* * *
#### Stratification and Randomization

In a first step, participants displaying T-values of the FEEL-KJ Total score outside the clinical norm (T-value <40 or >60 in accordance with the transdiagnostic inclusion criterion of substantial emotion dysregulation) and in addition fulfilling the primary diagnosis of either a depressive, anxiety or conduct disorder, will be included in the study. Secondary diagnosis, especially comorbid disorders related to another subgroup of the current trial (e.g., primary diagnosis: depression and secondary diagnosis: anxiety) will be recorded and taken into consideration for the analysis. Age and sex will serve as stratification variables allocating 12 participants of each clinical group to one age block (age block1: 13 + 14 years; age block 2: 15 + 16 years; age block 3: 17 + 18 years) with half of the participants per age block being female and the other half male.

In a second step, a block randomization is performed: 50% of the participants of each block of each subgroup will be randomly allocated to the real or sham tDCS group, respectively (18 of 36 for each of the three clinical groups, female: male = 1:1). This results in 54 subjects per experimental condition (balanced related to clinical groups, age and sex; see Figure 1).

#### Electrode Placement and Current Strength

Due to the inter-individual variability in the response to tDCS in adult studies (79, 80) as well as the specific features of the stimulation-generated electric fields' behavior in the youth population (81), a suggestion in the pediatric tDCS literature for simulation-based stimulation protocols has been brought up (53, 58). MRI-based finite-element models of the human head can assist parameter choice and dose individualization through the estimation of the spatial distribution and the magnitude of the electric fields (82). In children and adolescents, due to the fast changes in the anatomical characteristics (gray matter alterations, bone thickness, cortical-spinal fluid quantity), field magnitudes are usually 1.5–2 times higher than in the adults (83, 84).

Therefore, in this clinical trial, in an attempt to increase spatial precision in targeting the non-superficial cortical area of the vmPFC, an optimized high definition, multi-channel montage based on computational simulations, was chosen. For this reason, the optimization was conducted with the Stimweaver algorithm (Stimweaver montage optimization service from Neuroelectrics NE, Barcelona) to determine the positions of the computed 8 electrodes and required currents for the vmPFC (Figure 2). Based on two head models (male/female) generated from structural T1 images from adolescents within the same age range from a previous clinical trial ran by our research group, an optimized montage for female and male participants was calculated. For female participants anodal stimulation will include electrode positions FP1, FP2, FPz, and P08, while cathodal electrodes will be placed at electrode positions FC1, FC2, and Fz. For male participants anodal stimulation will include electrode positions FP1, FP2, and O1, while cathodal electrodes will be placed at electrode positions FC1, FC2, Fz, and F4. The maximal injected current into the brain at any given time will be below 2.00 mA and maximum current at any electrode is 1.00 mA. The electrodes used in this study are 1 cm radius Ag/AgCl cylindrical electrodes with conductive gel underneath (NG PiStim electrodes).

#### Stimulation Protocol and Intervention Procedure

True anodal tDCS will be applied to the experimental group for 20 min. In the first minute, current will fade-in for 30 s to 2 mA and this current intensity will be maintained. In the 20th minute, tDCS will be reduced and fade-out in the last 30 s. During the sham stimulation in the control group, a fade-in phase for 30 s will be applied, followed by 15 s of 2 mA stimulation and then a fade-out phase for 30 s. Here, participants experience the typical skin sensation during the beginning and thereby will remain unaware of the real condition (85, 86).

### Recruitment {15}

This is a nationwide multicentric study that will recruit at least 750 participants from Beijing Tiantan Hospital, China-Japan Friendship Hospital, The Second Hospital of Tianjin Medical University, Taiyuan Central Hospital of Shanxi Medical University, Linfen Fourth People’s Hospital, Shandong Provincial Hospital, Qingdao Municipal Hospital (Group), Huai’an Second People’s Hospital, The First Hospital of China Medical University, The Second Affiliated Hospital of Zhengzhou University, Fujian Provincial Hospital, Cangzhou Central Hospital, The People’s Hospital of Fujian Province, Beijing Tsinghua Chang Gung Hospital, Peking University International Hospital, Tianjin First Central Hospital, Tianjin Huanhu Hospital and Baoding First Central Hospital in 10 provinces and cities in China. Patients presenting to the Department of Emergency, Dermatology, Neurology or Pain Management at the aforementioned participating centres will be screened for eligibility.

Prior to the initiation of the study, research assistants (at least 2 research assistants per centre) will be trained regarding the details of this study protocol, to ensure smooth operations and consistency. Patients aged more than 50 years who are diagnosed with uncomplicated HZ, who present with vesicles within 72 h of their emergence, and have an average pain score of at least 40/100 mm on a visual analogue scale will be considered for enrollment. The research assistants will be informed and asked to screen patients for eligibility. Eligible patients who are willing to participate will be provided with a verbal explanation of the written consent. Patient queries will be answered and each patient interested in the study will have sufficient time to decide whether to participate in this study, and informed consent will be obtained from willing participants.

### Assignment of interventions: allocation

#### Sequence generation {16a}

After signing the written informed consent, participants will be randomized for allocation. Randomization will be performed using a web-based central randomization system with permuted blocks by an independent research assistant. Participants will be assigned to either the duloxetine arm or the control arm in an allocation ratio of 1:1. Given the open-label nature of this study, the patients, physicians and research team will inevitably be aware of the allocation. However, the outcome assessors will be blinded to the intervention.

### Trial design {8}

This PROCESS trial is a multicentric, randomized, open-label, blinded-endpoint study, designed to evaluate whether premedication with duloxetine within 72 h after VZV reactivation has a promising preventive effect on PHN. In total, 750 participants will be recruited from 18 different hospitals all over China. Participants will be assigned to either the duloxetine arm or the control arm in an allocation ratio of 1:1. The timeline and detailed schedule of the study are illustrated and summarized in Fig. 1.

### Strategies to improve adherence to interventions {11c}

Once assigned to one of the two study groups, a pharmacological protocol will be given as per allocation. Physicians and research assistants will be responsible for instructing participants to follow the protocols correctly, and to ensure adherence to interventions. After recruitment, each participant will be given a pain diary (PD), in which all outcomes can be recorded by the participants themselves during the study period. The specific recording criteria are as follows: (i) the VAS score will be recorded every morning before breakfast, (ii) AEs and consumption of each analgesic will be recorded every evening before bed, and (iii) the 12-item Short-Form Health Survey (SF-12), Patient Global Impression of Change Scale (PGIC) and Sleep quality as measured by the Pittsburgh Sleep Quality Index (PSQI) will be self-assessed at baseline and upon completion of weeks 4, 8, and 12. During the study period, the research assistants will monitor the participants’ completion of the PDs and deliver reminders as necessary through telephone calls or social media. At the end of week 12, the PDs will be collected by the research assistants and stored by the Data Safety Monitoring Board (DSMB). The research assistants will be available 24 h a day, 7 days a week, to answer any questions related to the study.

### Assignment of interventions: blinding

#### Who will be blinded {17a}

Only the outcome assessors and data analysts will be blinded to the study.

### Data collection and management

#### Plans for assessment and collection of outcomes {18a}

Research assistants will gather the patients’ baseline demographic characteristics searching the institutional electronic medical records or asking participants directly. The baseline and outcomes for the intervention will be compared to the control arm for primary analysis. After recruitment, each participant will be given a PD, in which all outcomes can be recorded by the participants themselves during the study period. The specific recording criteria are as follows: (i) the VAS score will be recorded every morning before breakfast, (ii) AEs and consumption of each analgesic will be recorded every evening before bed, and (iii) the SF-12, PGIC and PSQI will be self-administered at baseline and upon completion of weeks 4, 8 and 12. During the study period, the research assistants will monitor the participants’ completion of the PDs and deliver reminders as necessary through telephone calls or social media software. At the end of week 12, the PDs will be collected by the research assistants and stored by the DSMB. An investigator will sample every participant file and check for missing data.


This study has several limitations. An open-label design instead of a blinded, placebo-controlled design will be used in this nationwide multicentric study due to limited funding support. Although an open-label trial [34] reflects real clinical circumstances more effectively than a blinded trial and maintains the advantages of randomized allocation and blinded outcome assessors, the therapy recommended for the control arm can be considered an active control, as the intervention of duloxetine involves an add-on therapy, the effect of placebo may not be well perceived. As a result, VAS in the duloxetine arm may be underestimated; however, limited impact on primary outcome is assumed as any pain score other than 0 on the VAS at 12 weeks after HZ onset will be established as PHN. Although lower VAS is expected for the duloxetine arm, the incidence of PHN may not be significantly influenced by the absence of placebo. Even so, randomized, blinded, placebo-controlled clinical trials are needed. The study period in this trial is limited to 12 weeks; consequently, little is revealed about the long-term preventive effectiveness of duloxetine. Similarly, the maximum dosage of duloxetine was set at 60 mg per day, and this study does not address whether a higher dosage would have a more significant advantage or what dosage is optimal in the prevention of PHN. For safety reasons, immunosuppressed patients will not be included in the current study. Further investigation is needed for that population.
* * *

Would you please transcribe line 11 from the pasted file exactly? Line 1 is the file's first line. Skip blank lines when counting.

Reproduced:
Prior to the initiation of the study, research assistants (at least 2 research assistants per centre) will be trained regarding the details of this study protocol, to ensure smooth operations and consistency. Patients aged more than 50 years who are diagnosed with uncomplicated HZ, who present with vesicles within 72 h of their emergence, and have an average pain score of at least 40/100 mm on a visual analogue scale will be considered for enrollment. The research assistants will be informed and asked to screen patients for eligibility. Eligible patients who are willing to participate will be provided with a verbal explanation of the written consent. Patient queries will be answered and each patient interested in the study will have sufficient time to decide whether to participate in this study, and informed consent will be obtained from willing participants.